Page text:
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Streetfilms: Black Kids on Bikes

7:26 AM PDT on May 7, 2010

(editor's note: This is the first L.A. Streetfilm written, directed, filmed and edited by an Angeleno.  It debuted at our May fundraiser at Eco-Village. - DN)

Universal thought brought me to the ride; freedom of some kind, like
being on a bike holding nothing but your handle bars, drifting and

I first heard about the ride while coasting through the
downtown streets of Los Angeles with a co-ed bunch of brownies (yummy,
beautiful, black people), night air to the face, rolling, talking about
mental wellness through physical freedom, being black, being healthy
and feeling good to be alive and over 25,  pedaling to the wind with
vigor and joy.

The next week, one of my fellow riders invited me to Freedom Ride, also know as Black Kids On Bikes, a group ride started by artist James Spooner. Spooner directed a critically acclaimed documentary called Afro Punk in
2003, about the black punk scene across America and abroad. Spooner, a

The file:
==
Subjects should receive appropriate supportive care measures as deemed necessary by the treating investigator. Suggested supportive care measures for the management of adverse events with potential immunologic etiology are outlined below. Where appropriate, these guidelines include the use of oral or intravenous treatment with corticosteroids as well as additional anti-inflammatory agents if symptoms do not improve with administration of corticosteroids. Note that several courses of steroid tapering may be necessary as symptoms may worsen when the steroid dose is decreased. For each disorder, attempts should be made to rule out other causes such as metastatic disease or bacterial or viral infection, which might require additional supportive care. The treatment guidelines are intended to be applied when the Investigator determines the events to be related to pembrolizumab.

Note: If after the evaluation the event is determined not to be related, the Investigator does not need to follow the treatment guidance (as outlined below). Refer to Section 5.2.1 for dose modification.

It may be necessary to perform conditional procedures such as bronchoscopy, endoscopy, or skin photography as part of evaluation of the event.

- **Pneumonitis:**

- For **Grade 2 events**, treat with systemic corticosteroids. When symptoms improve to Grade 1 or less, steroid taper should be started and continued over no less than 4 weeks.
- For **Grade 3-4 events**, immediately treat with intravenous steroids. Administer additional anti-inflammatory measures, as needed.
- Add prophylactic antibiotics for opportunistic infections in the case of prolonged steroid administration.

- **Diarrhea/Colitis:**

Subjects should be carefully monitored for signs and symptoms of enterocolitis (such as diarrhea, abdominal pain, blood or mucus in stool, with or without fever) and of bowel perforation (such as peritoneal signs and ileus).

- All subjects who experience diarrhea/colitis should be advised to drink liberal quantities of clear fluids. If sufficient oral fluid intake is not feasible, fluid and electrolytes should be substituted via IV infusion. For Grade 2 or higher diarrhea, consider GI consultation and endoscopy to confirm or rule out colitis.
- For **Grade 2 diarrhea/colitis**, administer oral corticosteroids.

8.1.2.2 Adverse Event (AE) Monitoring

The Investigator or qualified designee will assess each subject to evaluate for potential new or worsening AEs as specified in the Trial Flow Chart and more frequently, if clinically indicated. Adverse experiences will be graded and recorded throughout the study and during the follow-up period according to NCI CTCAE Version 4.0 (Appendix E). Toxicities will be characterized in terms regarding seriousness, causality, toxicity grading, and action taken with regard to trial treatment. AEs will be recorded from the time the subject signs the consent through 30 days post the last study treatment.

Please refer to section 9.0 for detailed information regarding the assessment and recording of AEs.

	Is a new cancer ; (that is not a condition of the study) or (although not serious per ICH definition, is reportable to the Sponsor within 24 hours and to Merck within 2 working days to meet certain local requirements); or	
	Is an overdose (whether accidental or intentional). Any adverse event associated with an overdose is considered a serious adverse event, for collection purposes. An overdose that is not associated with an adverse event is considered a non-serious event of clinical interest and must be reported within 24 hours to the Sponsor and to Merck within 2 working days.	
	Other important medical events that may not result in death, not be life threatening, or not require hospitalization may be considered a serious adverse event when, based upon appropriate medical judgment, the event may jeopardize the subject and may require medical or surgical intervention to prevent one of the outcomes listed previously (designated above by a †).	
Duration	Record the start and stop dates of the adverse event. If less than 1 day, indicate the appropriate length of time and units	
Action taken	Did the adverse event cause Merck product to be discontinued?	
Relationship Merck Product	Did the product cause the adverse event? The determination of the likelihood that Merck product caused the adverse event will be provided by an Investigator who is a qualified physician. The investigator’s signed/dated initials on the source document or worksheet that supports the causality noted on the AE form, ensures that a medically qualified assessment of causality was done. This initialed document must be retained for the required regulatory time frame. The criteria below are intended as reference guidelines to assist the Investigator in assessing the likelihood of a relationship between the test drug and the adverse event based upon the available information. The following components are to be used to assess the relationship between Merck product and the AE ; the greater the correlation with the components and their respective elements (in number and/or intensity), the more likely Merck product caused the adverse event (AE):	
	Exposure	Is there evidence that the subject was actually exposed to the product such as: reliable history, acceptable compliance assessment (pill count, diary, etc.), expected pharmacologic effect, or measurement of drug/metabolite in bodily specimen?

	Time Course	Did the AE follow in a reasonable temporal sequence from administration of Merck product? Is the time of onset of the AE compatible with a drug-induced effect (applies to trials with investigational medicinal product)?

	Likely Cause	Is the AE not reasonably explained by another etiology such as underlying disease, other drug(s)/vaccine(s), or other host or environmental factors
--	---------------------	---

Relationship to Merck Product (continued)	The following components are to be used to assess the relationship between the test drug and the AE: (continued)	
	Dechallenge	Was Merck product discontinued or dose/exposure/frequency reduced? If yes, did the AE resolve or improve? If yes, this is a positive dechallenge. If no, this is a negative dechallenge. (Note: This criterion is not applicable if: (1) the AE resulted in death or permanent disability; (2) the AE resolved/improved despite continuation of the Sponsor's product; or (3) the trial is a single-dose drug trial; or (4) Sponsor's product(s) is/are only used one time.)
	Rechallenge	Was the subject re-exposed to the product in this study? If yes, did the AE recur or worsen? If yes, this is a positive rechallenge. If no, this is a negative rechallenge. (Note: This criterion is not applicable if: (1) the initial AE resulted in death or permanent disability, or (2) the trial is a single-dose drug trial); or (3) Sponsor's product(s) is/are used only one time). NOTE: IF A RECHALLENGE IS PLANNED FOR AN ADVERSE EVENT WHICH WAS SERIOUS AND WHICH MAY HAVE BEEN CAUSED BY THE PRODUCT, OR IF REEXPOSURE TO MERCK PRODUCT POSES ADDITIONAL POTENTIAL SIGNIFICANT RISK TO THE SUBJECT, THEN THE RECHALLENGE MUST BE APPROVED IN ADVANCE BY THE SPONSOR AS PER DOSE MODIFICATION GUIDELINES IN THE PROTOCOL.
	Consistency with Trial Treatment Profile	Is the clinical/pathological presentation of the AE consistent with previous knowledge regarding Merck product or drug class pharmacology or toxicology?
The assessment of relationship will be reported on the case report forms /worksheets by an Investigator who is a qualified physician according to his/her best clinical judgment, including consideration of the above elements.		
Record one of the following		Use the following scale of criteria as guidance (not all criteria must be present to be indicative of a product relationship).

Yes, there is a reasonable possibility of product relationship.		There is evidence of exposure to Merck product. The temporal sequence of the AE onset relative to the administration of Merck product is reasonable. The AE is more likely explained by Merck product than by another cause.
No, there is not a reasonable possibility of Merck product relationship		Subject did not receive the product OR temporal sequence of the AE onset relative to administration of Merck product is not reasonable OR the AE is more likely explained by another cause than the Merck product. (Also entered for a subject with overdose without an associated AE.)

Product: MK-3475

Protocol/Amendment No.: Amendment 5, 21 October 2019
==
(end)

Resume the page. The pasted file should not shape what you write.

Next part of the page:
recent transplant from the rainbow streets of New York City, walks and
talks New York, but now calls Cali home. James was cool enough to sit
down with me despite of me, to tell me about how the ride came to be
and what he personally gets out of the ride and cycling in general. My
assessment on the man-subject I interviewed was confidence in culture,
a cool kid by rank - when you roll up on him it’s like “where Brooklyn
at” - a gentlemen, soft spoken and stern, a tall lad about 6’3"; if you
ask me he could have been a model, if he wasn’t so prude. I feel like James would be offended by that comment, but who knows, maybe he’d laugh, he's a Gemini. 

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